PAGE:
Friday, May 26, 2006

Everybody shares notes

Within a week, both Slate and the Village Voice post articles bemoaning troubled times for independent booksellers.

Actually, neither really spends much time "bemoaning." Tyler Cowan on Slate pretty much seems to say that independent bookstores have an inflated sense of their own importance (which is probably true), and that they often make economically irrational decisions. (One indie bookstore owner is quoted saying that he doesn't discount books not because he can't but "as a way of reflecting. . . their worth as cultural artifacts.") In the Village Voice, Paul Collins points out that small bookstores have been "dying" at least since department stores added book sections at the end of the 19th century, but that in recent years the chains have done a good job of integrating the innovations of other retail outlets, large and small, into a near optimal mass book browsing experience, and that various idiosyncrasies of the bookselling business—returnability, and tax incentives that lead publishers to remainder books now rather than keep and sell them at full price later—give the megabookstores additional advantages over smaller sellers.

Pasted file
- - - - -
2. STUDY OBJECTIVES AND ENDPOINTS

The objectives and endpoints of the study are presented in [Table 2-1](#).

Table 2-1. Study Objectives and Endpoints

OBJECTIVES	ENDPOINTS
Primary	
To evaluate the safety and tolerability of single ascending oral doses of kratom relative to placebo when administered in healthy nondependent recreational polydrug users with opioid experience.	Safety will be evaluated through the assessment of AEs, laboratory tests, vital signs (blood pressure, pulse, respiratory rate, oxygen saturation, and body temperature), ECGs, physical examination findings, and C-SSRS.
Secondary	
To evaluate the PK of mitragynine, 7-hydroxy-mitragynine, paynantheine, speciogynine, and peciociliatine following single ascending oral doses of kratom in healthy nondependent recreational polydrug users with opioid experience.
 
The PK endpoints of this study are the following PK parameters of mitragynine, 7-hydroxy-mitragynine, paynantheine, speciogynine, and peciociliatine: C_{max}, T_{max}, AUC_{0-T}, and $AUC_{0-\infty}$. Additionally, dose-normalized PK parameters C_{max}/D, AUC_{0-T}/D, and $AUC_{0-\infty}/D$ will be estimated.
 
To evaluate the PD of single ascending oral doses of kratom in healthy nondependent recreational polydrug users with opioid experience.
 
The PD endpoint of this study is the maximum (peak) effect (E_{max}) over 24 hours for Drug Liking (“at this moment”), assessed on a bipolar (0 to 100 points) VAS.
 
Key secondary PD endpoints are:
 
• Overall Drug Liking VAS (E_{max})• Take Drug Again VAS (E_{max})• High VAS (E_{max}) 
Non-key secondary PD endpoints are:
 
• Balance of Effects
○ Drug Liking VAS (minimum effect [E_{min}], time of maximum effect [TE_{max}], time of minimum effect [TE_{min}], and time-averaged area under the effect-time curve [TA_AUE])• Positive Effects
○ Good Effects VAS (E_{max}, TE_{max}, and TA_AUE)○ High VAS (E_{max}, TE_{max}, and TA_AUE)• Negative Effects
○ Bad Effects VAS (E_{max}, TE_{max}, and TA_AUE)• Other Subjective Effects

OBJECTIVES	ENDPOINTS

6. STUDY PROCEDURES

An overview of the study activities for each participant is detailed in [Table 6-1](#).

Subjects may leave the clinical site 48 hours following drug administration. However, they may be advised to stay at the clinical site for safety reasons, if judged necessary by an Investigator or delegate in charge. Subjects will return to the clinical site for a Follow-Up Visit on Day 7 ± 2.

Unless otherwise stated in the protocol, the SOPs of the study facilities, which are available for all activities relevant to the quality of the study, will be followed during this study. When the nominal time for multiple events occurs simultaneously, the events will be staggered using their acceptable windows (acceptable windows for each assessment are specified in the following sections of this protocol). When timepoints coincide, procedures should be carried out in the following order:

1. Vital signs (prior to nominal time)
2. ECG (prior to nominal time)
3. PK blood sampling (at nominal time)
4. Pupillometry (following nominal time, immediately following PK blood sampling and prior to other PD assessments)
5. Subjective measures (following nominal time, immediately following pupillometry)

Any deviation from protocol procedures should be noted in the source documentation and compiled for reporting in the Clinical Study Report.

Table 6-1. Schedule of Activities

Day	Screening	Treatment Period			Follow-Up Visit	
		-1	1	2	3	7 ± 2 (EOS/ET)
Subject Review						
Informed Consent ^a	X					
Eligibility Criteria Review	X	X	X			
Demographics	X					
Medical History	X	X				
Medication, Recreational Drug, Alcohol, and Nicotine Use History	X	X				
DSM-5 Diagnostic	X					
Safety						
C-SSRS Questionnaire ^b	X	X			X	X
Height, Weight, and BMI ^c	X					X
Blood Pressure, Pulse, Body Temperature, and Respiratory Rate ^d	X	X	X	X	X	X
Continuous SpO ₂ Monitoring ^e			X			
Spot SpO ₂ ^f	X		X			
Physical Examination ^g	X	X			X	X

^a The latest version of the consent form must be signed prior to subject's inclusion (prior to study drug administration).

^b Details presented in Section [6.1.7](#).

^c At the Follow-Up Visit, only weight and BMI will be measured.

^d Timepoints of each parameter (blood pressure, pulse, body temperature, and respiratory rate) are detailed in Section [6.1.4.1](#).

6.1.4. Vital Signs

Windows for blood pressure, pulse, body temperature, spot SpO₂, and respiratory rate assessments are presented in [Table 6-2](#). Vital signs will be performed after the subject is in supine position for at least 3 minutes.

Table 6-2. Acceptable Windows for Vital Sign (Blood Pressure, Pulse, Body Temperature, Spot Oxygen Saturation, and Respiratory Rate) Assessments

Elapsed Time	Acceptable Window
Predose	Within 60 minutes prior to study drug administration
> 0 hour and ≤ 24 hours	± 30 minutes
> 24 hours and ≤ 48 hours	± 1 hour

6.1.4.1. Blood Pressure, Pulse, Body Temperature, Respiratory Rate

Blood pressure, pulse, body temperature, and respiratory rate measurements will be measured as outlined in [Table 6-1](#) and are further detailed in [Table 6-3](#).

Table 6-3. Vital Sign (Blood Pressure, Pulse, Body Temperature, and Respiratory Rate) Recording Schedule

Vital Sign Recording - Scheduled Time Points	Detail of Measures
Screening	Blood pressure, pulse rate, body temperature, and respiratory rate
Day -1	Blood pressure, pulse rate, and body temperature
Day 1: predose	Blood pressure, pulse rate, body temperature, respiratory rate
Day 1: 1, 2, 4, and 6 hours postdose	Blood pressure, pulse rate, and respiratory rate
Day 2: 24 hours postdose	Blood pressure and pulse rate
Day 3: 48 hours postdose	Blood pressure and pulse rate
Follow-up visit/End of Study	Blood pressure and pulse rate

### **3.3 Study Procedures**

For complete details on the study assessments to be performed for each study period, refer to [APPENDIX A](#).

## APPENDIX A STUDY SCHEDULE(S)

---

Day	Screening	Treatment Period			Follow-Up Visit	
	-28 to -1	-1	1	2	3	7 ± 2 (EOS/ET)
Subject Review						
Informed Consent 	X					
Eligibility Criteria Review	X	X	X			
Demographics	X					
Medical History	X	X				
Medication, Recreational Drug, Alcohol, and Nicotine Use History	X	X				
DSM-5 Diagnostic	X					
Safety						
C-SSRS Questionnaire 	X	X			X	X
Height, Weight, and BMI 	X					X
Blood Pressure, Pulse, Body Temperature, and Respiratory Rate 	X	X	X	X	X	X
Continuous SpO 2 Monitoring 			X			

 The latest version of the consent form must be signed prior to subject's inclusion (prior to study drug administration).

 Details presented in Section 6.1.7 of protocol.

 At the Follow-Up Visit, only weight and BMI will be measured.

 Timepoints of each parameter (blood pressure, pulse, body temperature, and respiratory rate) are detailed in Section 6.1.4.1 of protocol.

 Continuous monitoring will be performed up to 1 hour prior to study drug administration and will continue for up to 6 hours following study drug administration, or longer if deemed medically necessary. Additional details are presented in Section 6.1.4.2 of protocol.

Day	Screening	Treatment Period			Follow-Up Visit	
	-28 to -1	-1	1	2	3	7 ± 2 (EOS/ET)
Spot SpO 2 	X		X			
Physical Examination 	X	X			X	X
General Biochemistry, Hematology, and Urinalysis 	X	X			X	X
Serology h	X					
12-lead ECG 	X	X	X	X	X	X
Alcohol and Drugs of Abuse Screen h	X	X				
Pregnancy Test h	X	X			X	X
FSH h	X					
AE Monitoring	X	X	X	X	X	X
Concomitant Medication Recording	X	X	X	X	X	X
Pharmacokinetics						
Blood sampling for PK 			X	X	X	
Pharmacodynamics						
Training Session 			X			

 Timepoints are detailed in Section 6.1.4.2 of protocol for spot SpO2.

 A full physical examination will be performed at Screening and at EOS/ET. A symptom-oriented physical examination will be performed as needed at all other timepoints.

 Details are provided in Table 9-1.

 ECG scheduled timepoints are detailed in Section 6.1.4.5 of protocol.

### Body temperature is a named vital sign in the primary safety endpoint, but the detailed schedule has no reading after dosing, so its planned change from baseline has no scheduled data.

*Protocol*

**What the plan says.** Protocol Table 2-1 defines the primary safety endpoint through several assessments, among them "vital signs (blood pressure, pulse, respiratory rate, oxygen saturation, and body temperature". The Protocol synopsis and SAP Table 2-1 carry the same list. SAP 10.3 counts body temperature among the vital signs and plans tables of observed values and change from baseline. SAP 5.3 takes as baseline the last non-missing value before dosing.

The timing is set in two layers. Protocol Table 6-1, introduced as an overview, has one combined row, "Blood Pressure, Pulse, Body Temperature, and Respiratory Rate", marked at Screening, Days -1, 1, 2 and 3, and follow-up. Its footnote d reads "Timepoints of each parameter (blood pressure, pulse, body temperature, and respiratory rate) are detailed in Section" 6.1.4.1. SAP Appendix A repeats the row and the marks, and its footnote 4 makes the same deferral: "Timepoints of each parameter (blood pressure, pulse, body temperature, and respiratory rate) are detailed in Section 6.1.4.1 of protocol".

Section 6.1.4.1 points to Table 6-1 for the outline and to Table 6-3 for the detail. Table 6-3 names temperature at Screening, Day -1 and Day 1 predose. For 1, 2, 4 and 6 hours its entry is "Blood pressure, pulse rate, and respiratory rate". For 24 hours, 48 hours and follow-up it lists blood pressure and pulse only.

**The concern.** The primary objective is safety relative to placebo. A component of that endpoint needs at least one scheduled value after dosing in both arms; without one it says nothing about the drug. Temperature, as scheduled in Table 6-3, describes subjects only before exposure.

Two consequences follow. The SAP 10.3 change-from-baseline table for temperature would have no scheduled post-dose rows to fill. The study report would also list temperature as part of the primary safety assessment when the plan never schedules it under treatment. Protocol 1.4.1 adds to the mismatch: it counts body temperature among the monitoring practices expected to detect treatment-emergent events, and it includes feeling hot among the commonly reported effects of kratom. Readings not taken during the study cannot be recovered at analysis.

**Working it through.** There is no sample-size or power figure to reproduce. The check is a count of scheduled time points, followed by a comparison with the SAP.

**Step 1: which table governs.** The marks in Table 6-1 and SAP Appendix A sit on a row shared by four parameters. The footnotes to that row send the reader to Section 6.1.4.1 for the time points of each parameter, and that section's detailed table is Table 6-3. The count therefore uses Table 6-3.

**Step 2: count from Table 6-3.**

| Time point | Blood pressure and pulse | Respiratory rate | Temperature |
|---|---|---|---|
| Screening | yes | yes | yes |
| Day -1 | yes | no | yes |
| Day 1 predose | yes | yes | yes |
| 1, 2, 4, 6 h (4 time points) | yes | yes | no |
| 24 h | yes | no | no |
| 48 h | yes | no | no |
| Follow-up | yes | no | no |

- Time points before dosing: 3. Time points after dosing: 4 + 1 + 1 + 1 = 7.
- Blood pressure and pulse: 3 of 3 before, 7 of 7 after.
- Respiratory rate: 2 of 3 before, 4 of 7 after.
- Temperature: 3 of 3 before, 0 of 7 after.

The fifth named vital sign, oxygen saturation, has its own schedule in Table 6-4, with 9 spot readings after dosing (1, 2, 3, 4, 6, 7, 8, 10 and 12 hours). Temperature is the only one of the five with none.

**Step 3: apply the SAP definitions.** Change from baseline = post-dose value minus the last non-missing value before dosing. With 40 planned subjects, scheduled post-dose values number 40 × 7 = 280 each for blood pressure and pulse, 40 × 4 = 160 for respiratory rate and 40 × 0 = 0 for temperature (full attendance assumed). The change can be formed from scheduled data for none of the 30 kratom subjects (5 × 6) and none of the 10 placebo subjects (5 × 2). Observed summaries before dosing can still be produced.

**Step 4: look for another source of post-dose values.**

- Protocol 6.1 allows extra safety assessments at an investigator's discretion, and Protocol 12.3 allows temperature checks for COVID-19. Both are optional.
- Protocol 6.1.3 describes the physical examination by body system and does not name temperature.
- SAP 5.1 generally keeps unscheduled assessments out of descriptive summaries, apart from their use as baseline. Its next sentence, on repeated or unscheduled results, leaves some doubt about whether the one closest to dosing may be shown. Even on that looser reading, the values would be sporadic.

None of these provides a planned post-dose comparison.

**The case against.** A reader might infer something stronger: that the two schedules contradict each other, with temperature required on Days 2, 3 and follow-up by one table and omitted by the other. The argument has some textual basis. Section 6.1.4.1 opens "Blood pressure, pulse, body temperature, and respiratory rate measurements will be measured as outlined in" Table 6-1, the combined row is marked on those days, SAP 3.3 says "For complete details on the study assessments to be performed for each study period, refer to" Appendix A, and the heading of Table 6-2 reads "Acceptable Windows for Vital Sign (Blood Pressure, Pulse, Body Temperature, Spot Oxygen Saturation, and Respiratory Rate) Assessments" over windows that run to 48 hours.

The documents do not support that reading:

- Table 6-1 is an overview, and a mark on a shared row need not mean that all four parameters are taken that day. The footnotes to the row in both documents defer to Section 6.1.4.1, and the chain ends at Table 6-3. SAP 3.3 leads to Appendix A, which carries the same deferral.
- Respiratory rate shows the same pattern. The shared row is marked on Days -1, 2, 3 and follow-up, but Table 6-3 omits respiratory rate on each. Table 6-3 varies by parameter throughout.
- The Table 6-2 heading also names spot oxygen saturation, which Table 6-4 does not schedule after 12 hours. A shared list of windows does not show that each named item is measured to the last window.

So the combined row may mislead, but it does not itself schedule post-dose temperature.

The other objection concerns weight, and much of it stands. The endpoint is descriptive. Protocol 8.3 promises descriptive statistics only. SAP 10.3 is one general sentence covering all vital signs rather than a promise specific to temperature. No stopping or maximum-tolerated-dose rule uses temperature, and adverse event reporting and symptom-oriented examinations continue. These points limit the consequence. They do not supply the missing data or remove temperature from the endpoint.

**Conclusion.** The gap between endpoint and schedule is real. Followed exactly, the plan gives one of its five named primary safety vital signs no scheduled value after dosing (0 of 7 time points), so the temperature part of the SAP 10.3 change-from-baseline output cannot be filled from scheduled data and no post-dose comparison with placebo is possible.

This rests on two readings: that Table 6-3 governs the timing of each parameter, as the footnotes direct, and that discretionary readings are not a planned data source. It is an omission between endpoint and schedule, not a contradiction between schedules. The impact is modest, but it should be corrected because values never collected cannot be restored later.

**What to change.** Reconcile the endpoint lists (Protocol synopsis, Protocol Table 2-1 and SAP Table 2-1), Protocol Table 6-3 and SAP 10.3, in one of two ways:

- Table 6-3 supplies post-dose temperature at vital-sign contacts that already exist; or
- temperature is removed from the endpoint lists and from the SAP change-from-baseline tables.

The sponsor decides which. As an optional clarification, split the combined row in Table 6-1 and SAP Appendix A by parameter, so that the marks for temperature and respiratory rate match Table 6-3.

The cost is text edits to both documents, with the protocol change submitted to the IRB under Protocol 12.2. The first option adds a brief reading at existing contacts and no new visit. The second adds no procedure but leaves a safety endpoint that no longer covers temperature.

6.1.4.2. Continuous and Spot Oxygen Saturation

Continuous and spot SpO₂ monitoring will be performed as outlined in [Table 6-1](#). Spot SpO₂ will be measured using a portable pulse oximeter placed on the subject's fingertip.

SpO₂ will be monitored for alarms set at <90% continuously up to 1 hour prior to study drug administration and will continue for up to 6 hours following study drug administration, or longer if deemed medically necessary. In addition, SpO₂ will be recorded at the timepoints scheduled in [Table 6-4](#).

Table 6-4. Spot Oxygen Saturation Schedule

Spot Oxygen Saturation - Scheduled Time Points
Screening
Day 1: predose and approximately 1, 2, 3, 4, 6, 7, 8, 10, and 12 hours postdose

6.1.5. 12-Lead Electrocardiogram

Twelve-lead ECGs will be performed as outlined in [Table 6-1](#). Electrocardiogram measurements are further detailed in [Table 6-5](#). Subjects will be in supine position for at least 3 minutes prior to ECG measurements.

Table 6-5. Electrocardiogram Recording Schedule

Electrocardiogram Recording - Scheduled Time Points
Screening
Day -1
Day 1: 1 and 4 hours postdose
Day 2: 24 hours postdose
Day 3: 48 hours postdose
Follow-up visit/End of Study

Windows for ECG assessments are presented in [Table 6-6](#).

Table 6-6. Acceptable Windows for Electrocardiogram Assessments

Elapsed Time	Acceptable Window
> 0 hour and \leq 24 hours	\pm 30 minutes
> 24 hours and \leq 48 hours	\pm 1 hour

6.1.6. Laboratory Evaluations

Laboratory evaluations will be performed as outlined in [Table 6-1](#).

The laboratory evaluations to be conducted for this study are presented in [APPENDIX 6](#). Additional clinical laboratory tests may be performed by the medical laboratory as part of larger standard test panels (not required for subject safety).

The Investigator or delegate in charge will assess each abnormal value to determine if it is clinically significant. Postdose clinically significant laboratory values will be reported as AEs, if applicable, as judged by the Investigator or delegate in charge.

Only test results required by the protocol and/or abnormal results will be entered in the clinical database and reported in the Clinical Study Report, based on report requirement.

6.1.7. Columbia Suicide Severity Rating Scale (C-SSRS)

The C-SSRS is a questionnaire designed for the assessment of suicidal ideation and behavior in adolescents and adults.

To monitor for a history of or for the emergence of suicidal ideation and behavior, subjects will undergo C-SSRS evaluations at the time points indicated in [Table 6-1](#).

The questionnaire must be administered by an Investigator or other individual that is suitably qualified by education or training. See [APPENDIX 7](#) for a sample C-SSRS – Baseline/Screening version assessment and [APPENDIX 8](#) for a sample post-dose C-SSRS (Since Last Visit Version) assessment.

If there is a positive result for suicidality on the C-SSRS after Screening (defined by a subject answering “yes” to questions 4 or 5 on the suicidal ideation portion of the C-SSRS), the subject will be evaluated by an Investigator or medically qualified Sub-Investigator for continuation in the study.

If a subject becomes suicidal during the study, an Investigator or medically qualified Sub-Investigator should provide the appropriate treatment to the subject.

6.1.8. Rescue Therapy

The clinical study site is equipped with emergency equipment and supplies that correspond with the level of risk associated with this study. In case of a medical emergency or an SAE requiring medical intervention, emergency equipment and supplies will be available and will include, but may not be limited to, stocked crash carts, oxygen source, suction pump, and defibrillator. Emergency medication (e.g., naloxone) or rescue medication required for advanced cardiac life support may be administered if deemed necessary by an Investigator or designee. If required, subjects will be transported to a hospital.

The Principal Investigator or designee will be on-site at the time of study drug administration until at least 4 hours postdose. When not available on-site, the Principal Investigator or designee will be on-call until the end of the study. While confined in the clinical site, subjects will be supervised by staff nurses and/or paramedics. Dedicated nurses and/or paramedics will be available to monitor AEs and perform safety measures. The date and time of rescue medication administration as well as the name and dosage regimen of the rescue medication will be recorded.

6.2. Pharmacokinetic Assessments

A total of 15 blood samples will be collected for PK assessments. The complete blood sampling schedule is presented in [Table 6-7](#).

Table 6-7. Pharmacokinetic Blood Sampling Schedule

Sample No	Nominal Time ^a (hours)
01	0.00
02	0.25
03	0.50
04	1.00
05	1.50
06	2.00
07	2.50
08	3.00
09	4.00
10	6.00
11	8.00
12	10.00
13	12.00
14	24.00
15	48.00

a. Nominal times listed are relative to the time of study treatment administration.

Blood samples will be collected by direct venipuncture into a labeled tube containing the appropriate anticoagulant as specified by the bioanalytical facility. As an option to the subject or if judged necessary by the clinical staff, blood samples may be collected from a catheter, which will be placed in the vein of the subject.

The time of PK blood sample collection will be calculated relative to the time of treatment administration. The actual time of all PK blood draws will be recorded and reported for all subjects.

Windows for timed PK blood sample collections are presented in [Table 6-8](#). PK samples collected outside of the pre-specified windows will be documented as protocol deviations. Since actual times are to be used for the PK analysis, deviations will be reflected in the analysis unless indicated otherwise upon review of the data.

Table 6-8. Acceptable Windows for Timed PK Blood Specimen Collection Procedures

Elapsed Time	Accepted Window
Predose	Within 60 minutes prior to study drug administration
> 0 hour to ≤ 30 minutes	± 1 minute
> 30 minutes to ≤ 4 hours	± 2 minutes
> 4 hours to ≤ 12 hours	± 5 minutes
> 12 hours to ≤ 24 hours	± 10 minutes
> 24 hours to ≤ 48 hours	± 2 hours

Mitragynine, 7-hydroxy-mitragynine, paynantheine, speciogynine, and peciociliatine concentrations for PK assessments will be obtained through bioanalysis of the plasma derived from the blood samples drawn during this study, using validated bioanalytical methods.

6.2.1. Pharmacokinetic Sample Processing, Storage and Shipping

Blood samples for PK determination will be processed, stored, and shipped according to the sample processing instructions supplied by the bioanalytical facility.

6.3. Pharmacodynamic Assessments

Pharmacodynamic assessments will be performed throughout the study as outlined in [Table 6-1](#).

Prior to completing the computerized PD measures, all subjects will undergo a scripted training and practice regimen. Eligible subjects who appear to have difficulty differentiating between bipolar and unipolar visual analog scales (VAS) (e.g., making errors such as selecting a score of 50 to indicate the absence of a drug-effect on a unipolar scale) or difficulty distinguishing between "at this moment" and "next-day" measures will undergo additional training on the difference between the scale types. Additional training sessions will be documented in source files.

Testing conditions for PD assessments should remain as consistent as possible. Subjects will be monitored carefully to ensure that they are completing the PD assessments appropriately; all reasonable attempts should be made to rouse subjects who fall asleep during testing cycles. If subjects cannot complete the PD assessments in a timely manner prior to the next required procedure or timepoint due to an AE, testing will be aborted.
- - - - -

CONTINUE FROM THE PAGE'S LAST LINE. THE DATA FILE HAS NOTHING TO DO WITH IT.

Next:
Even my own beloved local "indie" bookstore, Schuler Books, is really just a privately owned mini-chain, down to the fact that they use a computerized inventory system leased from one of the big two mega-chain booksellers.

I wish I could say that was more the wave of the future--locally owned bookstores that make use of the advantages of the large bookstores while maintaining their own personality--but I fear that Schuler is a bit of an anomaly. The mega-chain doesn't lease their inventory system anymore, and the other mega-chain seems to look forward to the day when they only sell books from their own in-house publisher.

1 comment:

Tim said...

Have you seen/heard John Updike's speech in retort to "Scan This Book" in praise of the small bookseller?

Washington Post story

Audio Recording of Updike's speech